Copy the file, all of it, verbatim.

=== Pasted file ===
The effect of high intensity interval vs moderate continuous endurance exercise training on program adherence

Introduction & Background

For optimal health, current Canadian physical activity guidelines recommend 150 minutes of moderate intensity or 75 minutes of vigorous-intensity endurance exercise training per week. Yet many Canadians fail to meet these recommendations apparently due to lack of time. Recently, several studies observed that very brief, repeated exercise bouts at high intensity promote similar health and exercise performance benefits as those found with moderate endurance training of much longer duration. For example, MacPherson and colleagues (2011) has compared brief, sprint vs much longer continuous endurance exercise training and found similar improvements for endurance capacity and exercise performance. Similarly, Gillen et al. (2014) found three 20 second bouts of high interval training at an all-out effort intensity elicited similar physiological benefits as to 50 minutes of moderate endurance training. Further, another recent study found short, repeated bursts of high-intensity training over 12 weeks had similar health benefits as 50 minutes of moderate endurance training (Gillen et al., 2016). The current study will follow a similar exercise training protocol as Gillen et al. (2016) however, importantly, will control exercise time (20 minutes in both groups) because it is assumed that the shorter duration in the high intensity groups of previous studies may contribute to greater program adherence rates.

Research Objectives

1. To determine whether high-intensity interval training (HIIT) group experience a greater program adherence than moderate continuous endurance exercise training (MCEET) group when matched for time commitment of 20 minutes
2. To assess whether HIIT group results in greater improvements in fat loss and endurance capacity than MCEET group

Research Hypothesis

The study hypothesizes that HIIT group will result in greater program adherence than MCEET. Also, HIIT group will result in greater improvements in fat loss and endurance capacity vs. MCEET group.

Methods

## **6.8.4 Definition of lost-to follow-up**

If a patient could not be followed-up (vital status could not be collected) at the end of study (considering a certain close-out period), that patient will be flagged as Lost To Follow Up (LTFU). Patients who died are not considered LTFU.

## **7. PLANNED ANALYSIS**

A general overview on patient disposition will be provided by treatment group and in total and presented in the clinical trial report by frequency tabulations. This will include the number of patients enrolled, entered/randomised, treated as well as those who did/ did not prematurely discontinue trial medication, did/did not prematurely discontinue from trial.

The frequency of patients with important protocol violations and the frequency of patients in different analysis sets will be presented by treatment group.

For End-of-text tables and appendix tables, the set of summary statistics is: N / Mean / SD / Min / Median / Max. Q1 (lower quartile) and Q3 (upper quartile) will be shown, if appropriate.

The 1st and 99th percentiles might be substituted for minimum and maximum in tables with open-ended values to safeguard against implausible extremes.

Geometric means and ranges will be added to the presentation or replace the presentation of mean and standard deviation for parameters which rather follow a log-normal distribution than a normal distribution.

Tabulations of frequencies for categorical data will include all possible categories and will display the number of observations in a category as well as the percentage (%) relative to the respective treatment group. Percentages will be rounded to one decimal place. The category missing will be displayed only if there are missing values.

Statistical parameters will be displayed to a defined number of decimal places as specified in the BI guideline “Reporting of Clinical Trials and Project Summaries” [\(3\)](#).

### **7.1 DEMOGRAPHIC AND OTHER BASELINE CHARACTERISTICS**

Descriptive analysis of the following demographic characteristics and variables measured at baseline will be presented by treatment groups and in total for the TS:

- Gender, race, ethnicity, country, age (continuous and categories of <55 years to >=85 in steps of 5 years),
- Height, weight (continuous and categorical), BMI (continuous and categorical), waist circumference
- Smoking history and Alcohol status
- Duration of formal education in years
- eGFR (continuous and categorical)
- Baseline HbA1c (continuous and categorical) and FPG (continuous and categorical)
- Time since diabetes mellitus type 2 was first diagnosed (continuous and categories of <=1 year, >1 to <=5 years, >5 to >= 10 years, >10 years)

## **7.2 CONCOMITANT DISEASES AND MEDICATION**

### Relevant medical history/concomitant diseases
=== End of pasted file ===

The effect of high intensity interval vs moderate continuous endurance exercise training on program adherence

Introduction & Background

For optimal health, current Canadian physical activity guidelines recommend 150 minutes of moderate intensity or 75 minutes of vigorous-intensity endurance exercise training per week. Yet many Canadians fail to meet these recommendations apparently due to lack of time. Recently, several studies observed that very brief, repeated exercise bouts at high intensity promote similar health and exercise performance benefits as those found with moderate endurance training of much longer duration. For example, MacPherson and colleagues (2011) has compared brief, sprint vs much longer continuous endurance exercise training and found similar improvements for endurance capacity and exercise performance. Similarly, Gillen et al. (2014) found three 20 second bouts of high interval training at an all-out effort intensity elicited similar physiological benefits as to 50 minutes of moderate endurance training. Further, another recent study found short, repeated bursts of high-intensity training over 12 weeks had similar health benefits as 50 minutes of moderate endurance training (Gillen et al., 2016). The current study will follow a similar exercise training protocol as Gillen et al. (2016) however, importantly, will control exercise time (20 minutes in both groups) because it is assumed that the shorter duration in the high intensity groups of previous studies may contribute to greater program adherence rates.

Research Objectives

1. To determine whether high-intensity interval training (HIIT) group experience a greater program adherence than moderate continuous endurance exercise training (MCEET) group when matched for time commitment of 20 minutes
2. To assess whether HIIT group results in greater improvements in fat loss and endurance capacity than MCEET group

Research Hypothesis

The study hypothesizes that HIIT group will result in greater program adherence than MCEET. Also, HIIT group will result in greater improvements in fat loss and endurance capacity vs. MCEET group.

Methods

## **6.8.4 Definition of lost-to follow-up**

If a patient could not be followed-up (vital status could not be collected) at the end of study (considering a certain close-out period), that patient will be flagged as Lost To Follow Up (LTFU). Patients who died are not considered LTFU.

## **7. PLANNED ANALYSIS**

A general overview on patient disposition will be provided by treatment group and in total and presented in the clinical trial report by frequency tabulations. This will include the number of patients enrolled, entered/randomised, treated as well as those who did/ did not prematurely discontinue trial medication, did/did not prematurely discontinue from trial.

The frequency of patients with important protocol violations and the frequency of patients in different analysis sets will be presented by treatment group.

For End-of-text tables and appendix tables, the set of summary statistics is: N / Mean / SD / Min / Median / Max. Q1 (lower quartile) and Q3 (upper quartile) will be shown, if appropriate.

The 1st and 99th percentiles might be substituted for minimum and maximum in tables with open-ended values to safeguard against implausible extremes.

Geometric means and ranges will be added to the presentation or replace the presentation of mean and standard deviation for parameters which rather follow a log-normal distribution than a normal distribution.

Tabulations of frequencies for categorical data will include all possible categories and will display the number of observations in a category as well as the percentage (%) relative to the respective treatment group. Percentages will be rounded to one decimal place. The category missing will be displayed only if there are missing values.

Statistical parameters will be displayed to a defined number of decimal places as specified in the BI guideline “Reporting of Clinical Trials and Project Summaries” [\(3\)](#).

### **7.1 DEMOGRAPHIC AND OTHER BASELINE CHARACTERISTICS**

Descriptive analysis of the following demographic characteristics and variables measured at baseline will be presented by treatment groups and in total for the TS:

- Gender, race, ethnicity, country, age (continuous and categories of <55 years to >=85 in steps of 5 years),
- Height, weight (continuous and categorical), BMI (continuous and categorical), waist circumference
- Smoking history and Alcohol status
- Duration of formal education in years
- eGFR (continuous and categorical)
- Baseline HbA1c (continuous and categorical) and FPG (continuous and categorical)
- Time since diabetes mellitus type 2 was first diagnosed (continuous and categories of <=1 year, >1 to <=5 years, >5 to >= 10 years, >10 years)

## **7.2 CONCOMITANT DISEASES AND MEDICATION**

### Relevant medical history/concomitant diseases